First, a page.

Kenya is a republic in East Africa, bordering Somalia in the northeast, Ethiopia in the north, South Sudan in the northwest, Uganda in the west, and Tanzania in the south. The country faces the Indian Ocean to the east and Lake Victoria to the west.

Giraffes on the savanna

Giraffes on the savanna. Kenya has a very species and individual wildlife, and several wildlife sanctuaries and national parks have been established to preserve diversity.

Kenya is known as a relatively stable country in a troubled region, but struggles with corruption, poverty and ethnic contradictions. The country became self-governing in 1963 and established as a republic independent from the UK in 1964 with Jomo Kenyatta as president. Kenya’s history is influenced by major non-African empires such as the United Kingdom, Qatar, the Ottoman Empire, Portugal and Hadhramaut. Some of the oldest finds after the first humans have been made in Kenya.

Kenya is currently headed by the Jubilee Party, originally an electoral alliance formed prior to the 2013 election – 50 years after the establishment of internal autonomy, hence the name. There is essentially a broad collaboration between two of Kenya’s largest peoples, the Kikuyu and the Kalenjin. The election alliance was registered as a political party in 2016 under the leadership of Uhuru Kenyatta and William Ruto, who are currently the country’s president and vice-president respectively.

Kenya’s national anthem is “Ee Mungu Nguvu Yetu” in Swahili, which means “God you are our strength”.

Elephants on the savanna. Africa’s highest mountain, Kilimanjaro, in the background. The picture is taken from Kenyan side.

Geography and environment

Kenya is part of the great Rift Valley stretching from the Afar region of Ethiopia to Mozambique. The area is still volcanically active, which provides the basis for geothermal energy production. Along the edge of the Rift Valley are several of Africa’s highest mountains such as Mount Kenya (5199 meters above sea level), Kenya’s highest peak.

Kenya controls large sea areas, since unlike the neighboring countries along the coast, the country has established a 200 nautical mile economic zone, which is generally internationally accepted. The exception is the border with Somalia where a gray zone is disputed.

Village in Taita Hills, near Tsavo National Park.

The coastal climate is tropical: warm and relatively humid. The port city of Mombasa has an annual average temperature of about 26 degrees, with July and August being the coolest months. The southern part of the coast has many coral reefs, further north sandy beaches are common. Here, the plain goes far inland, interrupted by the Tana River’s delta. North of the delta there are also sandy beaches, all the way to the Lamu area with many small islands and rich vegetation.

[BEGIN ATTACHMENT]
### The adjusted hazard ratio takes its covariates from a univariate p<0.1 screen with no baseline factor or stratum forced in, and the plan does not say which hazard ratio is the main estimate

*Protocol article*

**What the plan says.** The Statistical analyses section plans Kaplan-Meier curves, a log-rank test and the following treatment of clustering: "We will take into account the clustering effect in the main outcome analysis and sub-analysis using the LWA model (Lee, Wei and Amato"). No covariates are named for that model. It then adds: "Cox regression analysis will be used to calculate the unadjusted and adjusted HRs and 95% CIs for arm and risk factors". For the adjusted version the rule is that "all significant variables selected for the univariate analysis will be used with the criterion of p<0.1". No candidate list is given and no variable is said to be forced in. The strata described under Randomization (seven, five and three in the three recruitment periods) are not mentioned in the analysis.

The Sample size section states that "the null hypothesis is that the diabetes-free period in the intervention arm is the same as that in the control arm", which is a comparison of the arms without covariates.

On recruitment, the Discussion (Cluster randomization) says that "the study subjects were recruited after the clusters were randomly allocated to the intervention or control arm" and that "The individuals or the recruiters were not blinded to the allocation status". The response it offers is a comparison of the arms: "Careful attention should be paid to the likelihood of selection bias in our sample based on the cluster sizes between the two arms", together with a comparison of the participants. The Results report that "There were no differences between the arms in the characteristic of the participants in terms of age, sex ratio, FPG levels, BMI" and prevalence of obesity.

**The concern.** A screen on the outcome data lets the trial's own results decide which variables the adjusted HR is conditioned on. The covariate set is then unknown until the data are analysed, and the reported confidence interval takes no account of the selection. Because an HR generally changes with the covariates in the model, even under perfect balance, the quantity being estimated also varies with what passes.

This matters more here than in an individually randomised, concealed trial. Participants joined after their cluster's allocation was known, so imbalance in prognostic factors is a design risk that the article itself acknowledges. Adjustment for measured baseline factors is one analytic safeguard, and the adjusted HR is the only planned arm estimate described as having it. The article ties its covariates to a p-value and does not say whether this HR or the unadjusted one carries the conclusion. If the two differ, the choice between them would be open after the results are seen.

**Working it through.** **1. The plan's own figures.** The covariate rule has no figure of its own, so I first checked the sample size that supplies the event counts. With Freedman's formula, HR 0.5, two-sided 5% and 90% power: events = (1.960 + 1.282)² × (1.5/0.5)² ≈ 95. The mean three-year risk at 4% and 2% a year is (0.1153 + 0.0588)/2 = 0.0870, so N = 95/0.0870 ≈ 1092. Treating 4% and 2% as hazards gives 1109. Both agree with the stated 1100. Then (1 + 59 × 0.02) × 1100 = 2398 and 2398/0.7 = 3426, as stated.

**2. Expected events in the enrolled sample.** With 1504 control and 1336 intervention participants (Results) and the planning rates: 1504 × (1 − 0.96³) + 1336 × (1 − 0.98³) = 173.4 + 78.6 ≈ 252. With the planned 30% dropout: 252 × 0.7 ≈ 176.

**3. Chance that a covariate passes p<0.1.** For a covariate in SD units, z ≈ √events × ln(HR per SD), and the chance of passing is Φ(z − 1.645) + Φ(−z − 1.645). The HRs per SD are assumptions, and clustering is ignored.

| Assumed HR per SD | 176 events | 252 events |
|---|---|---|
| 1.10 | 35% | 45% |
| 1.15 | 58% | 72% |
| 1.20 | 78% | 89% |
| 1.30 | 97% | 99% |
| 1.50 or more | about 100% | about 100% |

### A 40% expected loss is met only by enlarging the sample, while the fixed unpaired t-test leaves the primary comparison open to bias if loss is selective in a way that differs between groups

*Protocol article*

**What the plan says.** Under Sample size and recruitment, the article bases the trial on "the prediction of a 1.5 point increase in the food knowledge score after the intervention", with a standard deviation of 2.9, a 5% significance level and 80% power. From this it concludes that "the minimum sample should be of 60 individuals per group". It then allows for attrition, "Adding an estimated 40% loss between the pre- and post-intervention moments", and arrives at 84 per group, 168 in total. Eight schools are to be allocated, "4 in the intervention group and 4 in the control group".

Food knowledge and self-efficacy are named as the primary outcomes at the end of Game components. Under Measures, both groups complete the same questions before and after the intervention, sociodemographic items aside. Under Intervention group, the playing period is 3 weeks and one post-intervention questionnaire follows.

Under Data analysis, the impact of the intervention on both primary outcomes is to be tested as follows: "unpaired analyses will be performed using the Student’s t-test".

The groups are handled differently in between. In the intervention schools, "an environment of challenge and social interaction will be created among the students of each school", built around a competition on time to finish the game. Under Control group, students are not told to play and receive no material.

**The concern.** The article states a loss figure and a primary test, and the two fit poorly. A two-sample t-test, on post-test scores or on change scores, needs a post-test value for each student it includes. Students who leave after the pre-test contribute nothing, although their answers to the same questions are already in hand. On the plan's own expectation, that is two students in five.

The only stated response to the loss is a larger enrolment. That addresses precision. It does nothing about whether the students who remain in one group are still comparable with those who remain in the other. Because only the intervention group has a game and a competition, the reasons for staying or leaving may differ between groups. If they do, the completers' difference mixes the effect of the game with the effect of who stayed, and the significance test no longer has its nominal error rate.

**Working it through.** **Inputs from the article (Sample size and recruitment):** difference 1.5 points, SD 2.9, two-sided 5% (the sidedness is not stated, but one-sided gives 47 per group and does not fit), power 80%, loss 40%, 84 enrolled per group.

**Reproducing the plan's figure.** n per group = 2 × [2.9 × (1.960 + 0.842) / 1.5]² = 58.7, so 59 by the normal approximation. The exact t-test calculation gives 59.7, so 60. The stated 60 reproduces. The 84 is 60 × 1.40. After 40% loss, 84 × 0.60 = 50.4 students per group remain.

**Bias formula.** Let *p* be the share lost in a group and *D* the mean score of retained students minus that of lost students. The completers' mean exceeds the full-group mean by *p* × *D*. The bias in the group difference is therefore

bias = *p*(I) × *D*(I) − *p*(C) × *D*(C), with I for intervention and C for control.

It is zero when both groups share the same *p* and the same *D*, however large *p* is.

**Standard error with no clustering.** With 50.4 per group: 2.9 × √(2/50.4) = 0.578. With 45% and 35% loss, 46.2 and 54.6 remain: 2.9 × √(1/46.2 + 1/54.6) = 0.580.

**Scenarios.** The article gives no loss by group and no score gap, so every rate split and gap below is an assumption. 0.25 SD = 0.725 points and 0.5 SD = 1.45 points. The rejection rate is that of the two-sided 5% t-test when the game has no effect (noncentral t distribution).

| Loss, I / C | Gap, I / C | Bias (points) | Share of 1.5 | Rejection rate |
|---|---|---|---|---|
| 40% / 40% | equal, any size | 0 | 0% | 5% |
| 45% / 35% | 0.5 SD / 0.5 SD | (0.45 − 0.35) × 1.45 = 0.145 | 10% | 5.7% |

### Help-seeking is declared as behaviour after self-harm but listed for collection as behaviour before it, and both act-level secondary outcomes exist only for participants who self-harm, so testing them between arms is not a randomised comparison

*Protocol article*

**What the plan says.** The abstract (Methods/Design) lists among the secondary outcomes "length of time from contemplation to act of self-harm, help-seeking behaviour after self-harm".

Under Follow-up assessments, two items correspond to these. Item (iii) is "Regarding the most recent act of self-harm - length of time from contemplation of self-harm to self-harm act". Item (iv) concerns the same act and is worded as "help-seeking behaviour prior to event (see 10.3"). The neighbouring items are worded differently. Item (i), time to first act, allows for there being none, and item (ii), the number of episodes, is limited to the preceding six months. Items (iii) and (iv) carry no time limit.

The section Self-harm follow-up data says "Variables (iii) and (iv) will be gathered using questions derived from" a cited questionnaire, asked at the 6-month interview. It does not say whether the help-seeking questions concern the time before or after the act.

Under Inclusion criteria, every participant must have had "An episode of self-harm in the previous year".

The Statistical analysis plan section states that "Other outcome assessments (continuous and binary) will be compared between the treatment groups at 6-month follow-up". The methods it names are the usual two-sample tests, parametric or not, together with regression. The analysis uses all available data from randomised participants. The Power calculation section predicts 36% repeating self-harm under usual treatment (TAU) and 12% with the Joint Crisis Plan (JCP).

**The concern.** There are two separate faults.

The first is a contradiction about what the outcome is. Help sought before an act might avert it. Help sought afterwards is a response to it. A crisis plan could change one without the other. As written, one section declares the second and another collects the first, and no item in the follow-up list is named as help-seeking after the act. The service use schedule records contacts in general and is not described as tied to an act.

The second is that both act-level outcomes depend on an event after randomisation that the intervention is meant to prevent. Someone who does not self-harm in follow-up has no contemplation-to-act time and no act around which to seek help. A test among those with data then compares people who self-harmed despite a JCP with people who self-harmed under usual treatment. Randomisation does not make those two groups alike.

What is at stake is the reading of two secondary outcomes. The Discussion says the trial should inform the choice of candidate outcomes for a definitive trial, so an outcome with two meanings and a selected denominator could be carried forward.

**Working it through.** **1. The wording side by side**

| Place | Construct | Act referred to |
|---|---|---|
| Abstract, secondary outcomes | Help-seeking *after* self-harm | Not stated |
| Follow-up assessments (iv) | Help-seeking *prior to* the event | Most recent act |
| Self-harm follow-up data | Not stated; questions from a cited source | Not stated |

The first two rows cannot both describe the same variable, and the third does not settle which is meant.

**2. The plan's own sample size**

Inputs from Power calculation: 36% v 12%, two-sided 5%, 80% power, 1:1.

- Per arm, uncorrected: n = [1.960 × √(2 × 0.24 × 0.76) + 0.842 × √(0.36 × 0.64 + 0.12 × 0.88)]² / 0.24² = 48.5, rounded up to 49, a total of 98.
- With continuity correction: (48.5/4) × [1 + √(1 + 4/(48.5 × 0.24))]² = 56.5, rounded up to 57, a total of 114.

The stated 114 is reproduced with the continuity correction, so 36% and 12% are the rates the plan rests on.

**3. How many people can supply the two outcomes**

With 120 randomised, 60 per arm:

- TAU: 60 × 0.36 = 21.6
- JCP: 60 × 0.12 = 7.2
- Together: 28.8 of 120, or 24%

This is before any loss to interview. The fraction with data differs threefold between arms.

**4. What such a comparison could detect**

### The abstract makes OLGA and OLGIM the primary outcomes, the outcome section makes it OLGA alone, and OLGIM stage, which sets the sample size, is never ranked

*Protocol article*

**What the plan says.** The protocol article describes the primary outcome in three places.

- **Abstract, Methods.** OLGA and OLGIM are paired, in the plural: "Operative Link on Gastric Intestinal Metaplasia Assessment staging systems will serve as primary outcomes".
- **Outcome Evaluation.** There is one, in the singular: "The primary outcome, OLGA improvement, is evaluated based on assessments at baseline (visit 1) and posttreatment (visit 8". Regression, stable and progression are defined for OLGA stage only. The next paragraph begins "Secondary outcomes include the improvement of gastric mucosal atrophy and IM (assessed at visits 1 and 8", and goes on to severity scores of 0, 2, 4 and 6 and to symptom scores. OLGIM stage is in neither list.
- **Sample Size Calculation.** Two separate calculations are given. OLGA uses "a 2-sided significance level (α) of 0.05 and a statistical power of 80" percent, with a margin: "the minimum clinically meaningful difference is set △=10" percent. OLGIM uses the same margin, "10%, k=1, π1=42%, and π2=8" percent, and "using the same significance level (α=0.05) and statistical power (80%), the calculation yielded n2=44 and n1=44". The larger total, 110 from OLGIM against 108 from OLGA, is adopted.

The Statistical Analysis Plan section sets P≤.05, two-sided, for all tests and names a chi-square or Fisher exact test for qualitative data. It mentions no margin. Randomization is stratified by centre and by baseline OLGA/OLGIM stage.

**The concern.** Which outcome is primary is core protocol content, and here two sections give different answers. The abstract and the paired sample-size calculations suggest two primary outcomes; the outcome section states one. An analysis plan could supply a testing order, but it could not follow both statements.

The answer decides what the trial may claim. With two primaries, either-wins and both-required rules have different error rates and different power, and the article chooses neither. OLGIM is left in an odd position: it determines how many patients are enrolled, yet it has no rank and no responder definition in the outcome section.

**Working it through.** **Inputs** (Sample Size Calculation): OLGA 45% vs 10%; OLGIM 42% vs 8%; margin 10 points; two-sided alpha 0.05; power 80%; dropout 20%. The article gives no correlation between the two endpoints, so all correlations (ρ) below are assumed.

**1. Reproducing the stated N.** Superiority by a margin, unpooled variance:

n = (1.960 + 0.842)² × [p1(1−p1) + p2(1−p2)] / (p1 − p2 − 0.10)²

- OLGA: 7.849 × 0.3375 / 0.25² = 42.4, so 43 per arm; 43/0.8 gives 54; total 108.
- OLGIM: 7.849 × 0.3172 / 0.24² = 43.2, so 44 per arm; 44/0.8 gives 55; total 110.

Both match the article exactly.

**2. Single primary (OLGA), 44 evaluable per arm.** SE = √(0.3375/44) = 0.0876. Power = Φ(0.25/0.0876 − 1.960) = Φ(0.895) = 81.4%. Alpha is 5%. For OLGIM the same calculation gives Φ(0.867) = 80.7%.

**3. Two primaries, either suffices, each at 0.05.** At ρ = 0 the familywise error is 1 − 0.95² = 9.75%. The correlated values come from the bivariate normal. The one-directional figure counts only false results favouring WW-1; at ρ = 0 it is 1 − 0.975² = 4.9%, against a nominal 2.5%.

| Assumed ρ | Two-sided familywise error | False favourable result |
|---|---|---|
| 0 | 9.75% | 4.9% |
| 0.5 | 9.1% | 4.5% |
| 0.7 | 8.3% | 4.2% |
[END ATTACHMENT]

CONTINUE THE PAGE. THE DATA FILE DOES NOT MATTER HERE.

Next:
The coast has two rainy seasons, usually in April – May and October – November, influenced by the intertropical convergence zone. Inland has a more varied climate, but also mainly with two rainy seasons. The Rift Valley and the Central Highlands have average temperatures between 10 and 28 degrees, with the period June to August being the coolest. Night temperature is affected by the elevation above sea level.

The rain is particularly intense in the areas around Mount Kenya, where Kenya’s remaining rainforests and other forest areas are found. Wildlife is rich with lions, elephants, giraffes, hyenas and jackals.

Kenya’s climate is drier in the north and northeast, where the landscape can become desert-rich with an annual rainfall of between 100 and 200 millimeters. Here lies Lake Turkana , a desert lake and the world’s largest soda lake.

Global warming and climate change also affect Kenya’s climate and appear to change the established patterns and rainy seasons. Dramatic weather phenomena such as drought and flood have become more frequent and more severe. This creates major adjustment problems.

People and society

Kenya had a population of 44.6 million in 2016 according to the World Bank.

The majority of the population belong to various Bantu people. The number of ethnic groups is between 40 and 70, depending on which definition is used.

The main groups are relatively clear. The largest ethnic group is the Kikuyu, who make up about 22 percent of the population. Then followed the Luhya by 14 per cent, the Luo by 13 per cent, the Kalenjin by 12 per cent and the Kamba by 11 per cent.

Some of the peoples’ culture and behavior are relatively Westernized, such as the Kikuyu and other large peoples. Other groups, such as the Masai, hold more to their traditional customs.